Box Cars on Rail Road Track

Box Cars on Rail Road Track. That is the notation written on the side of the census sheet. The railroad box cars were on the tracks at Willshire and were the abode of 33 men in May of 1910. Willshire had a train depot years ago and these men were enumerated in the village, enumerated as residing in box cars on the railroad track.

Willshire’s Nickel Plate Depot, unknown date.

A few weeks ago I was looking through the 1910 U.S. Census for the village of Willshire, looking for a name that perhaps had indexed differently than the name I was searching for. Names are indexed as they appear to have been spelled in a document and sometimes the indexed name is much different than the actual name. So I looked through all 29 on-line images of Willshire in the 1910 census, looking line by line. I did not find the person I was looking for but I did find something rather interesting on the next-to-last page.

The enumerations on that page look unusual, like those enumerated in a boarding house. I noticed right off that most of the surnames were not common to this area. Not at all! Most of the names were Greek and most of the men were from Greece.

Then I noticed what was written on the side of the page: Box Cars on Rail Road Track. That, and the fact that railroad labor was the occupation of the majority of the men, explained a lot. Since one man’s specialty was bridge construction, I put two and two together and suspect that they were building or repairing the railroad bridge that crosses the St. Marys River east of town.   

1910 U.S. Census, Willshire, Ohio.

Census enumerators began canvassing the nation on 15 April 1910. The law gave census takers 2 weeks to complete their work in cities of 5,000 inhabitants or more but enumerators in smaller and rural areas were allotted 30 days to complete their task.

J.T. Cully began taking the census in Willshire on 15 April 1910 and continued the task in the village and Willshire Township during April, finishing about the middle of May. The men in the railroad cars were enumerated 25 May 1910, enumerated beyond the 30 days allotted in the instructions.

Were these workers actually supposed to be enumerated in Willshire? More from the 1910 Census instructions:

People were to be enumerated at their usual place of abode. The place where they live or belong. Their home, where they regularly sleep.


No. 44: This is the most important and difficult matter you will have to determine. Therefore, study with special care the following rules and instructions…

No. 56: Construction camps: member of railroad, canal, or other construction camps…or other places which have shifting populations, composed of person with no fixed places of abode, should be enumerated where found, except in so far as certain members of such camps may have some other usual place of abode where they are likely to be returned for enumeration or the camp itself may already have been enumerated in some other district.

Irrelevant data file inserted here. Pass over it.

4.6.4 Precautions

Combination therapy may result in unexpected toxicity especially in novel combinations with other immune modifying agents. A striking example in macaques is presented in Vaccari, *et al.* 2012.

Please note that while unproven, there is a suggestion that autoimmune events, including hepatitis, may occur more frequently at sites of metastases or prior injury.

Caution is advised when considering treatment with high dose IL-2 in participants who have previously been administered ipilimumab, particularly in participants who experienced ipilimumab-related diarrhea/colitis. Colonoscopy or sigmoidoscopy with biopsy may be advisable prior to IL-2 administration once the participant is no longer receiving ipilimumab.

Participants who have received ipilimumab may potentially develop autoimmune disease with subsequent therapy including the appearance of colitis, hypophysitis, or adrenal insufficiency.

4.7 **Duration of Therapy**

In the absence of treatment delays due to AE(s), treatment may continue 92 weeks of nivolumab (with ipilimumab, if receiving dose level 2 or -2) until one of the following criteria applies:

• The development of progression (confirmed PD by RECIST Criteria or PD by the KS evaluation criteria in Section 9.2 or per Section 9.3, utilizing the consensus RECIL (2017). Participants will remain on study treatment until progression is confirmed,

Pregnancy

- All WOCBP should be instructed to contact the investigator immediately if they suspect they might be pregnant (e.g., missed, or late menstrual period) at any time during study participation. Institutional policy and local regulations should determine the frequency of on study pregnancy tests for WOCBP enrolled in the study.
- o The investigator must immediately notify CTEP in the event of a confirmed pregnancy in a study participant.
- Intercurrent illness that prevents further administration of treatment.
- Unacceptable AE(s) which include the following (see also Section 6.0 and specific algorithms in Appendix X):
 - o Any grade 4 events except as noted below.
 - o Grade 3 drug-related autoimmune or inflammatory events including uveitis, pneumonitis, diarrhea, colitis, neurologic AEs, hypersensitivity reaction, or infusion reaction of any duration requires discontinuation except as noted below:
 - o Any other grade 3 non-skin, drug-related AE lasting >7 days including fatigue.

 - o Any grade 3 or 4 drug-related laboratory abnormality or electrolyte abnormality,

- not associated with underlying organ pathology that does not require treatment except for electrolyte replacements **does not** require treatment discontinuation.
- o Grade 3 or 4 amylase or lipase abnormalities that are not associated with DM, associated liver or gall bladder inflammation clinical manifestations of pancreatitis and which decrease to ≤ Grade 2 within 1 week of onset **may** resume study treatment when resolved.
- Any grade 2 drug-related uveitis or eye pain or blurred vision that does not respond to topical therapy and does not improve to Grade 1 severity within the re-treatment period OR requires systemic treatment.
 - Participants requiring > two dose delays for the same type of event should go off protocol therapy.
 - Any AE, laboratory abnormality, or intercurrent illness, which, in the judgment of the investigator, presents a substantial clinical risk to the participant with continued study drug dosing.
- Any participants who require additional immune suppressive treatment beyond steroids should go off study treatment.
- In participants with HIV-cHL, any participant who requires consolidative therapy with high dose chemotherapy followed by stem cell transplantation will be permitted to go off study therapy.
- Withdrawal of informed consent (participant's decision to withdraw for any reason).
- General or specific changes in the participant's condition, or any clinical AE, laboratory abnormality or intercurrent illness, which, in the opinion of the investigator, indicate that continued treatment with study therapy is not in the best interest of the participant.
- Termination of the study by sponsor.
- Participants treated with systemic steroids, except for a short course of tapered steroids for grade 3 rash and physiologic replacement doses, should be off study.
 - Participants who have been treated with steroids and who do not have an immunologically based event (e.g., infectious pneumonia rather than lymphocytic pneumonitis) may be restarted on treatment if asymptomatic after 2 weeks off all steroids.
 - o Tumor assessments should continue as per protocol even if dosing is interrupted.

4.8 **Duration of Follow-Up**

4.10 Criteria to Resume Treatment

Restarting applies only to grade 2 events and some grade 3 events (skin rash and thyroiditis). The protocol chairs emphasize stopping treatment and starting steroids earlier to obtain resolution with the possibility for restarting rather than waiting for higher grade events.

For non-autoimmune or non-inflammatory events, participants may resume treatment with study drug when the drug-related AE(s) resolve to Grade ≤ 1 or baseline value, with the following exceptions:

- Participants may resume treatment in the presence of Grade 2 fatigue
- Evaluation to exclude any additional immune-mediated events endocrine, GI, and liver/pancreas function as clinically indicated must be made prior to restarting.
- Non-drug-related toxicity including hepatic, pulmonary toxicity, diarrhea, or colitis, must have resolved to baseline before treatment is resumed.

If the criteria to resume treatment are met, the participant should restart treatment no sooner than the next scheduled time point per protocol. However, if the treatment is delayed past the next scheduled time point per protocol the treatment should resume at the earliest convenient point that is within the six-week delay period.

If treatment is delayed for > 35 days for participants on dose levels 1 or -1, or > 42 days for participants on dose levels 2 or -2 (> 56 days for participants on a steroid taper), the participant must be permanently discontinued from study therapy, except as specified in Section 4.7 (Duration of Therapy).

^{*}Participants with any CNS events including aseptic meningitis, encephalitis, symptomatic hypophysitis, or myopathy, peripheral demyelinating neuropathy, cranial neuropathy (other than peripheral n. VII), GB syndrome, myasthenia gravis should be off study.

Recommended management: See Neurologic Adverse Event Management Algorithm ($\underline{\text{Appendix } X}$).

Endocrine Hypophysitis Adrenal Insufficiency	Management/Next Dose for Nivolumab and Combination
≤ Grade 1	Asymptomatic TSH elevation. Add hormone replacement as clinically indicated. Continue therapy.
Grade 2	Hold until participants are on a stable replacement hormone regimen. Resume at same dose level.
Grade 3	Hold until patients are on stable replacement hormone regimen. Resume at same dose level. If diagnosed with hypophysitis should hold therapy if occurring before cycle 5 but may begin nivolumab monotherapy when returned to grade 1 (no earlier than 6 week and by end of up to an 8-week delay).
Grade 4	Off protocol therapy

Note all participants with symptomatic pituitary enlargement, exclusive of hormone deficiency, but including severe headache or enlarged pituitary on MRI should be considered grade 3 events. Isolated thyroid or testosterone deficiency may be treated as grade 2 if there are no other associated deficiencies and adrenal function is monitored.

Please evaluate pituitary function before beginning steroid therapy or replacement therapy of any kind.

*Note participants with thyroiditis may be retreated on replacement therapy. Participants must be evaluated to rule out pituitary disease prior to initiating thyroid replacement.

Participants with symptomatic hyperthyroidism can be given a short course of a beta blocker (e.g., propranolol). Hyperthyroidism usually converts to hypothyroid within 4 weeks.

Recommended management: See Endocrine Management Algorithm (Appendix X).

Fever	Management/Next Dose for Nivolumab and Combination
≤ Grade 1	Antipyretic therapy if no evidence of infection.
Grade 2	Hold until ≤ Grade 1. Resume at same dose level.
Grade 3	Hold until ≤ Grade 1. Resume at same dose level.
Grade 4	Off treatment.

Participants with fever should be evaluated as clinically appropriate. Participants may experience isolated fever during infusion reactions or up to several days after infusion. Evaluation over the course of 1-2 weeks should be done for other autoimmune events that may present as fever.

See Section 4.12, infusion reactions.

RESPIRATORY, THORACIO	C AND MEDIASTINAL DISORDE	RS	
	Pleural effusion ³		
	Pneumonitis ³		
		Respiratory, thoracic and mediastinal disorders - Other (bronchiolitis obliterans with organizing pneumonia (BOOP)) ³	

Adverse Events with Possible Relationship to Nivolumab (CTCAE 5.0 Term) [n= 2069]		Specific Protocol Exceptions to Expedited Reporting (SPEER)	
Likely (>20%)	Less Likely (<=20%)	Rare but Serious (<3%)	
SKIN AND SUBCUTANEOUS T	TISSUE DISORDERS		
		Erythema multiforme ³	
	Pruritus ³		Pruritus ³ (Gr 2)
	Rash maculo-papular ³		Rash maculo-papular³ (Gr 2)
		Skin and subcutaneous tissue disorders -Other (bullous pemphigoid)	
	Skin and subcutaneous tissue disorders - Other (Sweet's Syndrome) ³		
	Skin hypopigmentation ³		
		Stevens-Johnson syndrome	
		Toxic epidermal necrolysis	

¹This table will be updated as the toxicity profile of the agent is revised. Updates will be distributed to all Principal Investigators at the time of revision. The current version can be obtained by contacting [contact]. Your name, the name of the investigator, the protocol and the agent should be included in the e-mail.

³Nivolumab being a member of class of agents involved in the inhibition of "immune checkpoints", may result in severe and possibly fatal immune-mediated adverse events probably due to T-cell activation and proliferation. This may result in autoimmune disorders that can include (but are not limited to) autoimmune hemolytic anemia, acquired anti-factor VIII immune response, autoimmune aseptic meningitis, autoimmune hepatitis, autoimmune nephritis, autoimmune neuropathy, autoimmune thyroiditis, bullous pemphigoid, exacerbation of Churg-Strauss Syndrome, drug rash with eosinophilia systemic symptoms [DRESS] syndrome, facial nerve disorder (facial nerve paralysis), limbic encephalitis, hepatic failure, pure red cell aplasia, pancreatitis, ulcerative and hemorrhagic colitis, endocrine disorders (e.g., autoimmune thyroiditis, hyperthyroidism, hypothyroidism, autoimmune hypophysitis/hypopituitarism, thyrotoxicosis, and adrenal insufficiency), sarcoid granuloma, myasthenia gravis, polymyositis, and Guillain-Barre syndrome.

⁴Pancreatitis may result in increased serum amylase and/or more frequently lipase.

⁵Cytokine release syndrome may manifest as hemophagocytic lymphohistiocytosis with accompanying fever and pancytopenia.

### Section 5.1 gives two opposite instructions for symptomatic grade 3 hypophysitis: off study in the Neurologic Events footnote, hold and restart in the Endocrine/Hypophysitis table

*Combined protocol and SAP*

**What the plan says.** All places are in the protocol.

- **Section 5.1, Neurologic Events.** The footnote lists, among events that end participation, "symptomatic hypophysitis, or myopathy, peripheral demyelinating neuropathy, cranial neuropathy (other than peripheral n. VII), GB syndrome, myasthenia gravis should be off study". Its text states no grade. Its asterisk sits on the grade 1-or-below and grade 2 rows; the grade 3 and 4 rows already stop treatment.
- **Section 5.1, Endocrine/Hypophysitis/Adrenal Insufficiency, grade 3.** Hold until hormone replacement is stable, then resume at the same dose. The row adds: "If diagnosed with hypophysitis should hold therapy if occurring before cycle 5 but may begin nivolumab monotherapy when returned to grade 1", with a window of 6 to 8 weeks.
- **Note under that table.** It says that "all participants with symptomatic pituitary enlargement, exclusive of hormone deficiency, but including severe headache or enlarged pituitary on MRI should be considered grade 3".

No. 62: Persons engaged in railway service or traveling-Railroad men, canal men, expressmen, railway mail clerks, sailors on merchant hips, traveling salesmen, and the like, usually have homes to which they return at intervals and which constitute their usual place of abode within the meaning of the census act. Therefore, any such persons who may be in your district temporarily on April 15, 1910, are not to be enumerated by you unless they claim to have no other regular place of abode within the United States. But if their homes are in your district, they should be enumerated there, even though absent on April 15, 1910…

Well, that is about as clear as mud! I am sure Cully stewed about whether to enumerate the men or not. I suspect that the workers had been in the Willshire area for some time when Cully decided to enumerate them. But, since a number of the men were married, they likely had other homes. Who lives in a box car permanently? This is undoubtedly how some people were enumerated more than once in a census. Or perhaps the men came to the U.S. for employment and their wives were still living in Greece. So many possibilities and very interesting at the same time.  

Of the 33 men living in the railroad cars, 5 were born in the U.S., 28 were born in Greece and they spoke only Greek. The occupation of most was railroad laborer. Most (21) were single, 11 were married, and 1 was widowed, Cully indicated that these Greeks immigrated in the early 1800s, which obviously was an error. He most likely meant the early 1900s, and most of the men immigrated about 1908-1909.

I transcribed the names as they are indexed on Their names may actually be spelled quite differently. Names may have been misspelled by the enumerator and/or transcribed incorrectly. These surnames were likely very unusual in this area and very difficult to spell. No dwelling or family number was given to the railroad cars.

The railroad workers enumerated in Willshire in 1910:

Eph McIntosh, 50, single, born in Kentucky, RR bridge carpenter
W Musich, 26, single, Kansas, RR bridge carpenter
A Duren, 40, single, Indiana, RR laborer